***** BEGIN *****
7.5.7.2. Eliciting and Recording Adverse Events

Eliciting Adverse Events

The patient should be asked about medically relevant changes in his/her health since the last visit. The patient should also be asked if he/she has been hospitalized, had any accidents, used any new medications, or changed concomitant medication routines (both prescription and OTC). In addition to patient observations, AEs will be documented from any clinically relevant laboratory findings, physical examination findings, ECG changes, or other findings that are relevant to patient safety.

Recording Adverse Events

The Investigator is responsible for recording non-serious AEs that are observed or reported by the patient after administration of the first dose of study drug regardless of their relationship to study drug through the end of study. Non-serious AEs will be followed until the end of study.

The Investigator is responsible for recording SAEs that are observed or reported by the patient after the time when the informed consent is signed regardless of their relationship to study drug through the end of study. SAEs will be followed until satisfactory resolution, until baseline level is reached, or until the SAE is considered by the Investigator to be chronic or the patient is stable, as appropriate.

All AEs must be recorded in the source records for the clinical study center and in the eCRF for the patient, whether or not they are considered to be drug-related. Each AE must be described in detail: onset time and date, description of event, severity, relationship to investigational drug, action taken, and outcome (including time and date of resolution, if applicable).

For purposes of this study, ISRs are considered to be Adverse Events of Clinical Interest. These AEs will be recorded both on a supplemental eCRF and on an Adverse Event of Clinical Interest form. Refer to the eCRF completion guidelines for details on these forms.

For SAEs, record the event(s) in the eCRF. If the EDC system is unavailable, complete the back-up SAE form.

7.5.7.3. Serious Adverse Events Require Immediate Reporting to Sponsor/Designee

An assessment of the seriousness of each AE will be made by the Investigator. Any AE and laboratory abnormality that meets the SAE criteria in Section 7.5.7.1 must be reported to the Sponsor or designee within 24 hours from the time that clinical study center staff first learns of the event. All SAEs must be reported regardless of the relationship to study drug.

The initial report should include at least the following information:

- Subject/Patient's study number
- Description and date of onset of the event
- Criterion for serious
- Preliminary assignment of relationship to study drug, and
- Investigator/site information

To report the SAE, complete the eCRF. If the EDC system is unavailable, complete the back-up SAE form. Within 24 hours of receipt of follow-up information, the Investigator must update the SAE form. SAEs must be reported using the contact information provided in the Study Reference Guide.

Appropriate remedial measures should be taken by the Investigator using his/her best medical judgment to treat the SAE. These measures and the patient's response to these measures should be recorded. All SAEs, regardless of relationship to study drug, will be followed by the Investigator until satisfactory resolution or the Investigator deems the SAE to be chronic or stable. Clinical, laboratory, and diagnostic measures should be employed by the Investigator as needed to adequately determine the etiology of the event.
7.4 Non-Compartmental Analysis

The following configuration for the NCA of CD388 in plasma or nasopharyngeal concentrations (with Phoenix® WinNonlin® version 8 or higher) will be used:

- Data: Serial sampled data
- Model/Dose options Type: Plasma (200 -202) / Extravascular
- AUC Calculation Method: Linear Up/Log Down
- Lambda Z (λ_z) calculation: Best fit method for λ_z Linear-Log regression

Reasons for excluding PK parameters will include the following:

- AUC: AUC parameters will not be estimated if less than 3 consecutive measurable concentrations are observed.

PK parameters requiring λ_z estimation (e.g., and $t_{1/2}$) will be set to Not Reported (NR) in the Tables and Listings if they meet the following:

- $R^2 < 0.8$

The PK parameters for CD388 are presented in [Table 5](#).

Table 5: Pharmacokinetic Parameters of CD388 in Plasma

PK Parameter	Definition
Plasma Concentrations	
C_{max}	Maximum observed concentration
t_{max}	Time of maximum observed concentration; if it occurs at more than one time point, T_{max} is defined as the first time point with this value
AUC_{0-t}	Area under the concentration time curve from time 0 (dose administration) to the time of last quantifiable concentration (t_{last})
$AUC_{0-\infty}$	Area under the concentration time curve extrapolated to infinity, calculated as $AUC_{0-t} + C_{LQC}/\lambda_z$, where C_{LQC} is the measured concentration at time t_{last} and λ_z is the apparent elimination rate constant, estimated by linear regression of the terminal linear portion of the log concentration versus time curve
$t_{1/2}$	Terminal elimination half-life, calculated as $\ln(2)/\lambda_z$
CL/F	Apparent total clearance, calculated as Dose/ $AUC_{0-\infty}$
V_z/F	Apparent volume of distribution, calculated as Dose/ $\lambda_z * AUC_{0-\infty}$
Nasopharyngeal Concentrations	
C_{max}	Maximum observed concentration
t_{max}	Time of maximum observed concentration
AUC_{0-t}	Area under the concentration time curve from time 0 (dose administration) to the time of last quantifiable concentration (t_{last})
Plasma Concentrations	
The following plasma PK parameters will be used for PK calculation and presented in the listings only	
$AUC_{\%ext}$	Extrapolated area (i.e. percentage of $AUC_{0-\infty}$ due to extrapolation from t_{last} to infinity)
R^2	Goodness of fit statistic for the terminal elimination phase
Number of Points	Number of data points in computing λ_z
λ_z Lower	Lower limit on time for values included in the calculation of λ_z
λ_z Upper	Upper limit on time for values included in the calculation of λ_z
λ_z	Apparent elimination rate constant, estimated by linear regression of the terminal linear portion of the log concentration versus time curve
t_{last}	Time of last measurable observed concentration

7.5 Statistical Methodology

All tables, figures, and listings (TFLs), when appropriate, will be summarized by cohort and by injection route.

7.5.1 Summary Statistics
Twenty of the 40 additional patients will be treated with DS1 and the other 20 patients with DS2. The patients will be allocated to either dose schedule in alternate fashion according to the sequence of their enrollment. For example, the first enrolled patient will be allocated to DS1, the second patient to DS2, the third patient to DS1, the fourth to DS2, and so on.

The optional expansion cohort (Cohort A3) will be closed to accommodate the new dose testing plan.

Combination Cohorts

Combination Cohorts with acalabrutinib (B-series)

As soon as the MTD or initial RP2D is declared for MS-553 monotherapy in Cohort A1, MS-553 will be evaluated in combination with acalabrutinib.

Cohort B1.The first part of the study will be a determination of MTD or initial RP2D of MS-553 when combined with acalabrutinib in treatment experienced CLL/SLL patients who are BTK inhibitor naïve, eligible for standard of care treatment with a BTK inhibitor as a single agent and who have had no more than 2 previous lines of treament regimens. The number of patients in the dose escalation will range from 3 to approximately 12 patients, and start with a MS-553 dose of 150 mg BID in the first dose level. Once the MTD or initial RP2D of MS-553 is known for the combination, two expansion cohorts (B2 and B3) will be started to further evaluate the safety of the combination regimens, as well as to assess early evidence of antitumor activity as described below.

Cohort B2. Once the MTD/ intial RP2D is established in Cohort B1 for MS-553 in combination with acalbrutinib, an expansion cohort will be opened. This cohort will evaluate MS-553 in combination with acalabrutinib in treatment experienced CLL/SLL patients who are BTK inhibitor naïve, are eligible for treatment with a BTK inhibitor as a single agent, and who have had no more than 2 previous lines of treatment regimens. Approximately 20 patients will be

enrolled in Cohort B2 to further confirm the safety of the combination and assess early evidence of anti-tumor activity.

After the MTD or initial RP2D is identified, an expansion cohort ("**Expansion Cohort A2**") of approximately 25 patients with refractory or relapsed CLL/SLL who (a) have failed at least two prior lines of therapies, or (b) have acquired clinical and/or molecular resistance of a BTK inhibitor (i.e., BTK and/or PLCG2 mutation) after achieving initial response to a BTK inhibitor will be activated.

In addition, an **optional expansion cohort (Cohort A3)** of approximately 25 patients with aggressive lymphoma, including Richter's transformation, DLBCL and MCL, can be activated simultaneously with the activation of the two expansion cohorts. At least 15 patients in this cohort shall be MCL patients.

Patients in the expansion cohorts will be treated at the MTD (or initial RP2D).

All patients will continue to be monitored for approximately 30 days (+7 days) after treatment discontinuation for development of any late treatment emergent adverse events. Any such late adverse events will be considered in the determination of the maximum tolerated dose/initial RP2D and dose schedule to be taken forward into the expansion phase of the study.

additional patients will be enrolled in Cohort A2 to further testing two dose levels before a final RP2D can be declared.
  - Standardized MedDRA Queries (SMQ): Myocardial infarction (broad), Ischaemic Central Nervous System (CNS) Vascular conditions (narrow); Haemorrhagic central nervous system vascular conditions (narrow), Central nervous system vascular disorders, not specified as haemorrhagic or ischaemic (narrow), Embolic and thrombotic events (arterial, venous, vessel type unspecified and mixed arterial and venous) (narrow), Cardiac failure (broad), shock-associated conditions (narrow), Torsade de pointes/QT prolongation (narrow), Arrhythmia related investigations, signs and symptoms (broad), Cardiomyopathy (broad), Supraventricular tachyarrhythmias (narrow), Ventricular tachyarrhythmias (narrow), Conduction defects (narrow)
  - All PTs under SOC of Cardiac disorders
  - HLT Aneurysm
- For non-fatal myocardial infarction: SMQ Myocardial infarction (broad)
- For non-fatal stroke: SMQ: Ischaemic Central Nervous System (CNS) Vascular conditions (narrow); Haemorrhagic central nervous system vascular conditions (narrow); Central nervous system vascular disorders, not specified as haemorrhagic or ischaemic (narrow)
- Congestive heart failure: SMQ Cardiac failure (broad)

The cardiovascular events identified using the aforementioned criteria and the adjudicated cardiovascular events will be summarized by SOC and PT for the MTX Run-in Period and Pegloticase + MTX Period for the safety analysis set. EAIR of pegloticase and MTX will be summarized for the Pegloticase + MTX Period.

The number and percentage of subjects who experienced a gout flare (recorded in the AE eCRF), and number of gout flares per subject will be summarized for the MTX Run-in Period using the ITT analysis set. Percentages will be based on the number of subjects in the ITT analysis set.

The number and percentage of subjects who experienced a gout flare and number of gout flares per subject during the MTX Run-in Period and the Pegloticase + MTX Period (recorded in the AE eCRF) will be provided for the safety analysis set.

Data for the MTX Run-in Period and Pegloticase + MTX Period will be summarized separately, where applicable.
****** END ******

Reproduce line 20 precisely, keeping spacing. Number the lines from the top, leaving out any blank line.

7.4 Non-Compartmental Analysis